Background checks for people wanting to buy guns in Colorado jumped more than 41 percent after Friday morning’s shooting at an Aurora movie theater, and firearms instructors say they’re also seeing increased interest in the training required for a concealed-carry permit.
“It’s been insane,” Jake Meyers, an employee at Rocky Mountain Guns and Ammo in Parker, said Monday.
When he arrived at work Friday morning — just hours after a gunman killed 12 and injured 58 others at the Century Aurora 16 theater — there already were 15 to 20 people waiting outside the store, Meyers said.
He called Monday “probably the busiest Monday all year” and said the basic firearms classes that he and the store’s owner teach are booked solid for the next three weeks, something that hadn’t happened all year.
“A lot of it is people saying, ‘I didn’t think I needed a gun, but now I do,’ ” Meyers said. “When it happens in your backyard, people start reassessing — ‘Hey, I go to the movies.’ ”
Between Friday and Sunday, the Colorado Bureau of Investigation approved background checks for 2,887 people who wanted to purchase a firearm — a 43 percent increase over the previous Friday through Sunday and a 39 percent jump over those same days on the first weekend of July.
The biggest spike was on Friday, when there were 1,216 checks, a 43 percent increase over the average number for the previous two Fridays.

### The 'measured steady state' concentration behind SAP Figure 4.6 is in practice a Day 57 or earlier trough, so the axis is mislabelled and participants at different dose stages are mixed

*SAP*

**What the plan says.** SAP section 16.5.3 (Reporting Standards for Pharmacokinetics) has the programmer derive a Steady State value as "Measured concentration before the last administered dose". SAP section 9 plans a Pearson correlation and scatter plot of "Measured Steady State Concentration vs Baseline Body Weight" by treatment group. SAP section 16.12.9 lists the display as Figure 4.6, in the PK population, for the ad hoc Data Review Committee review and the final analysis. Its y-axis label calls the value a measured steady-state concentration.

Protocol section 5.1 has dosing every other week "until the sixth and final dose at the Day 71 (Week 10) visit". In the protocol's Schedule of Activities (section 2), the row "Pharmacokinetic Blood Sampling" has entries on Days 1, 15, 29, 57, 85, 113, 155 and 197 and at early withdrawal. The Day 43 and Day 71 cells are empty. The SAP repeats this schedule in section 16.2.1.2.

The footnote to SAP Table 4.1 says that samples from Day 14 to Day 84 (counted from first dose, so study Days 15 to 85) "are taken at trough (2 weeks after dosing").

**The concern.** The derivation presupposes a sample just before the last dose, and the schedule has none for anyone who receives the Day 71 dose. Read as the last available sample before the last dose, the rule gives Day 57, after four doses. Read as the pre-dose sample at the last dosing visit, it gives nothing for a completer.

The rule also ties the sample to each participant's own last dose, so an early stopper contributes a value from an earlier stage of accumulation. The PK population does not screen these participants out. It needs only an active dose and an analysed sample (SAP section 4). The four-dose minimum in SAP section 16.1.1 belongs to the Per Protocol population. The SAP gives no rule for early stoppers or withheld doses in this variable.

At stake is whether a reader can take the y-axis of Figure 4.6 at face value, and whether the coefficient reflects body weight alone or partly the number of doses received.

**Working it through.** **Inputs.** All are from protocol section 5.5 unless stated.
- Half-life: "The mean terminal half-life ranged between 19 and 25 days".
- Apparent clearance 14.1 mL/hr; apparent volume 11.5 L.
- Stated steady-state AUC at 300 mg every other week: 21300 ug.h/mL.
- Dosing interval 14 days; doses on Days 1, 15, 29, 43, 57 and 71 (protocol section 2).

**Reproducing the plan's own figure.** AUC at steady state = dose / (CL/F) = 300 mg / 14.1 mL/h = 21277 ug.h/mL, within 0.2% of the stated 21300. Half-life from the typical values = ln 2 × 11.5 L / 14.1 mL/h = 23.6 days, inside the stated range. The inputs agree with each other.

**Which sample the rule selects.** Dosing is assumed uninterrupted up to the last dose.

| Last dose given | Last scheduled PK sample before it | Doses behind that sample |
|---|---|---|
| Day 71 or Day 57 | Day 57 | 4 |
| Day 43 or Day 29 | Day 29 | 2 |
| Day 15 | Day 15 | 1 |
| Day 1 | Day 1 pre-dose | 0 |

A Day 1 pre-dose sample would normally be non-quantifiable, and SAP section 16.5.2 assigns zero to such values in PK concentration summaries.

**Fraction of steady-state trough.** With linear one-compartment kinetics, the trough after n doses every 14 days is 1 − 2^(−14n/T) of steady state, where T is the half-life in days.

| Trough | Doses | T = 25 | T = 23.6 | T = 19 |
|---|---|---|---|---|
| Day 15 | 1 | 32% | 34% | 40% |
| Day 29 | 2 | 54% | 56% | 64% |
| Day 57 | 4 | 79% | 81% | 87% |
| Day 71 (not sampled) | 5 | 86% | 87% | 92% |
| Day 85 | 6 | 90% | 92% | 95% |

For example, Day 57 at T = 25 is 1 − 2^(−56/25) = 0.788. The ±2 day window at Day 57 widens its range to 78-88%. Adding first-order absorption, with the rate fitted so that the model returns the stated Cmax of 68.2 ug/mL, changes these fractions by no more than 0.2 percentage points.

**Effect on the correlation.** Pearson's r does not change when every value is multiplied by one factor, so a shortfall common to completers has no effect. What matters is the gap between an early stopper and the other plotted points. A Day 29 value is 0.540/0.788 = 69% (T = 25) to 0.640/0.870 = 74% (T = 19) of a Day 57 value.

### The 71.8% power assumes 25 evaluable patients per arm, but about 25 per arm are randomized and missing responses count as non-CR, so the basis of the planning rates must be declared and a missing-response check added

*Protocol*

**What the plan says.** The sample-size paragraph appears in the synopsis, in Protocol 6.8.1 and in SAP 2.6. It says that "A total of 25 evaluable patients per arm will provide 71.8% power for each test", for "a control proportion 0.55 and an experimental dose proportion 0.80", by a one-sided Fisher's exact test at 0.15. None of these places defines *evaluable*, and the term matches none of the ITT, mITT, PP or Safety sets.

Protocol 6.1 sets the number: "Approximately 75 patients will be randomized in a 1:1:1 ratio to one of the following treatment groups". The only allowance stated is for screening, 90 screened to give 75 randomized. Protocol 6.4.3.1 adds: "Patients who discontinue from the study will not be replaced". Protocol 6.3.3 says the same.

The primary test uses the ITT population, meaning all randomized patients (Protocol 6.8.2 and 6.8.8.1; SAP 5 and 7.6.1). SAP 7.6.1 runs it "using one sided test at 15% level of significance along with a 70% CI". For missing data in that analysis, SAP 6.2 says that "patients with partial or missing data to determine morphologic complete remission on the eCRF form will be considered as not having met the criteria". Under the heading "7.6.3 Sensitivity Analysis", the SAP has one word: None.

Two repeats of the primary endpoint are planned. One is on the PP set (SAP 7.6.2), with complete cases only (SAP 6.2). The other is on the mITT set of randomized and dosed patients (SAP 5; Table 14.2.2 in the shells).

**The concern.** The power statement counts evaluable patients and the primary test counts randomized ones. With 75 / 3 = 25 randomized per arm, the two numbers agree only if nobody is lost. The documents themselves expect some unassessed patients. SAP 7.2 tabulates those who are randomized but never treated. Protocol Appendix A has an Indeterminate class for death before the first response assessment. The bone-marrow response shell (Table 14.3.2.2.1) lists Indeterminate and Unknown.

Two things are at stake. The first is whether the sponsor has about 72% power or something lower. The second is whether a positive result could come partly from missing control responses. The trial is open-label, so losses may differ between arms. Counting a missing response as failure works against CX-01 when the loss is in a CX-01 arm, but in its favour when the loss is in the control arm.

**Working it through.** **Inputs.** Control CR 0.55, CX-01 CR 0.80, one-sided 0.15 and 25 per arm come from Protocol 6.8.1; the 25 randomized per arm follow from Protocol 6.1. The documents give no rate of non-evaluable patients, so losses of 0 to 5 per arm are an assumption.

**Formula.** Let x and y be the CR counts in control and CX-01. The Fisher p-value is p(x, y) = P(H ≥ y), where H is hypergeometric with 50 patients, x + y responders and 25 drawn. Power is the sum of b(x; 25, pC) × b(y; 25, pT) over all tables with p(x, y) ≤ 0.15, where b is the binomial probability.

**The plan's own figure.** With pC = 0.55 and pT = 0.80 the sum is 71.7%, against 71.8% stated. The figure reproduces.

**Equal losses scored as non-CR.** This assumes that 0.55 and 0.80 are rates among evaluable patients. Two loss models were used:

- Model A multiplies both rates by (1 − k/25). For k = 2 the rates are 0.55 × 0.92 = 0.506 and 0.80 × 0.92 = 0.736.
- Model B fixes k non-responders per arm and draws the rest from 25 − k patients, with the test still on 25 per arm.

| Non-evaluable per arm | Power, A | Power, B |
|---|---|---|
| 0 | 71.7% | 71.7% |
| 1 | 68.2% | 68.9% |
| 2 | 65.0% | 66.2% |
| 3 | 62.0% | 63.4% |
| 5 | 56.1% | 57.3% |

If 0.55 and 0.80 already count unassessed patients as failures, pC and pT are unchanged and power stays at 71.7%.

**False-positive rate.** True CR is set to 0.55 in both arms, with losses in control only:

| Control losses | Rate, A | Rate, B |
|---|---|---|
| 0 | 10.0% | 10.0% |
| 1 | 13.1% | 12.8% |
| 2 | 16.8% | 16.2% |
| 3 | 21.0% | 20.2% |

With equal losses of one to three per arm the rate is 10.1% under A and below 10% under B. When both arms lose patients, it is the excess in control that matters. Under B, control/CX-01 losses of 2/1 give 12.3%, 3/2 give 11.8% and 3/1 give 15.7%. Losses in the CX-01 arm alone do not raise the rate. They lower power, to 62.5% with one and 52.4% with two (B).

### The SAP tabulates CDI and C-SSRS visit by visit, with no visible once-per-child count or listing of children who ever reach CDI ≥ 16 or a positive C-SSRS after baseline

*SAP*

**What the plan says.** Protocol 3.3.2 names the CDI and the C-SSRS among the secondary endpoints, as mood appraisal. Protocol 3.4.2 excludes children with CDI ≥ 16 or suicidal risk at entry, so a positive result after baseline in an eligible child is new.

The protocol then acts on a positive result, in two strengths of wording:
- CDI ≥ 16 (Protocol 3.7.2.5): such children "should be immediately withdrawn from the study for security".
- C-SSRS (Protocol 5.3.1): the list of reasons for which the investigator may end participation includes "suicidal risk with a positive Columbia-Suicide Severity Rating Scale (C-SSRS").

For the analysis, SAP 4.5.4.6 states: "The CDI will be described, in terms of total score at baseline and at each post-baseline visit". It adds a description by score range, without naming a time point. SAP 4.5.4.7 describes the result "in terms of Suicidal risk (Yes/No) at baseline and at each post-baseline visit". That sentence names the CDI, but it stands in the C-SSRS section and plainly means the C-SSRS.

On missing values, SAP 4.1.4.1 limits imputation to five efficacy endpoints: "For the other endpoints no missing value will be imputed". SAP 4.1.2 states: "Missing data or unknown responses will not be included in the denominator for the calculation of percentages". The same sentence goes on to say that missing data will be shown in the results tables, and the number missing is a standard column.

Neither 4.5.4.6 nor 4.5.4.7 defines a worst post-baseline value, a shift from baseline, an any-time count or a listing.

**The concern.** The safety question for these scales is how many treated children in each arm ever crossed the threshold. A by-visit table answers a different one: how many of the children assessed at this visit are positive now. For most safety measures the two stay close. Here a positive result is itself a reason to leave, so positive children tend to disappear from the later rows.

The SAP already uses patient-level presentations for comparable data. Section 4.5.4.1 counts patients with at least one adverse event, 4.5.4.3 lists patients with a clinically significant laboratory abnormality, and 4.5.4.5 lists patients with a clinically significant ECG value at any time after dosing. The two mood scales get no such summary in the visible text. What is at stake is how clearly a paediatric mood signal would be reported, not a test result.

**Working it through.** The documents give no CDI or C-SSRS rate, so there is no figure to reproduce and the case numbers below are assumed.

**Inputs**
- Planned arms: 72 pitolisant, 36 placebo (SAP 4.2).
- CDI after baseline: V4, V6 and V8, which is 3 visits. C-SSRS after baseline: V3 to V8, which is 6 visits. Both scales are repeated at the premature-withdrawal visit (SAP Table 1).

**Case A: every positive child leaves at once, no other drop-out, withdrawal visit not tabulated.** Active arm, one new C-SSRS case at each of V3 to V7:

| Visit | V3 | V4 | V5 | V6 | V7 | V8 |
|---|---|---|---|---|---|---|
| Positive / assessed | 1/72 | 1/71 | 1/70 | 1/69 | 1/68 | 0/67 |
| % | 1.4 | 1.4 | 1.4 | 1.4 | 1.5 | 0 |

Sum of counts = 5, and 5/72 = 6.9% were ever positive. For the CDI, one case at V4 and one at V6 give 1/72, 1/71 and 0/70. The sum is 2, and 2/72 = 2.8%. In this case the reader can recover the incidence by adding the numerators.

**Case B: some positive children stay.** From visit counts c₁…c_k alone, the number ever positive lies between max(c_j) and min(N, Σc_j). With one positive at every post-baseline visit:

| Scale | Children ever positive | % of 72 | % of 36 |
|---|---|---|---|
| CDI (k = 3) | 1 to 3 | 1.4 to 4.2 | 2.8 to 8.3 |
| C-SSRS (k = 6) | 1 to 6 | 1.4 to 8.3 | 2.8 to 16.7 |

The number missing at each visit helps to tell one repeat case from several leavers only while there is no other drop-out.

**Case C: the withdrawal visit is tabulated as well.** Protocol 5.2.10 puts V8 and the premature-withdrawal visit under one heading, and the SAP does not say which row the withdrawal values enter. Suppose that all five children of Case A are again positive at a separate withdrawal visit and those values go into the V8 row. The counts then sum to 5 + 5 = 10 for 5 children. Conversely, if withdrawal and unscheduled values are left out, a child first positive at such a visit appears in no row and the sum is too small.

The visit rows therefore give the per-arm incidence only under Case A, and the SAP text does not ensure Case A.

The checks are required before anyone may legally purchase a gun in Colorado. Because some purchasers may have bought more than one gun or decided against their purchase, the actual number bought may have been different from 2,887.
Such increases aren’t unusual in the wake of mass shootings.
After a gunman in Tucson killed six people and injured others, including Congresswoman Gabrielle Giffords, in 2010, background checks in Arizona jumped 60 percent over the same date one year earlier, according to the FBI.
A similar increase occurred in Virginia after the shootings at Virginia Tech University in 2007.
Dion Studinski, who teaches a course required for people to apply for a concealed-carry permit, said his class for Saturday at Firing-Line gun store and indoor shooting range in Aurora is overbooked.
“We’ve definitely had an increase,” he said.
Tom Mauser, a gun-control advocate whose son Daniel was killed at Columbine High School in 1999, said he wasn’t surprised by the numbers.
“To me that’s just symbolic of the fear that drives (people),” he said.
State Rep. Rhonda Fields, D-Aurora, said she understands what people are thinking when they walk into a gun shop. But she hopes buying a gun isn’t the only response people have.
She would also like to see Congress reinstate an assault-weapons ban, and she said Colorado should look into other measures that could prevent tragedies like Friday’s shooting.
“I think that’s what the conversation needs to be,” she said. “I don’t think that to be preventative, we need to provide or have more guns.”
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Contributed by Aaron Mathis of The Libertarian Review.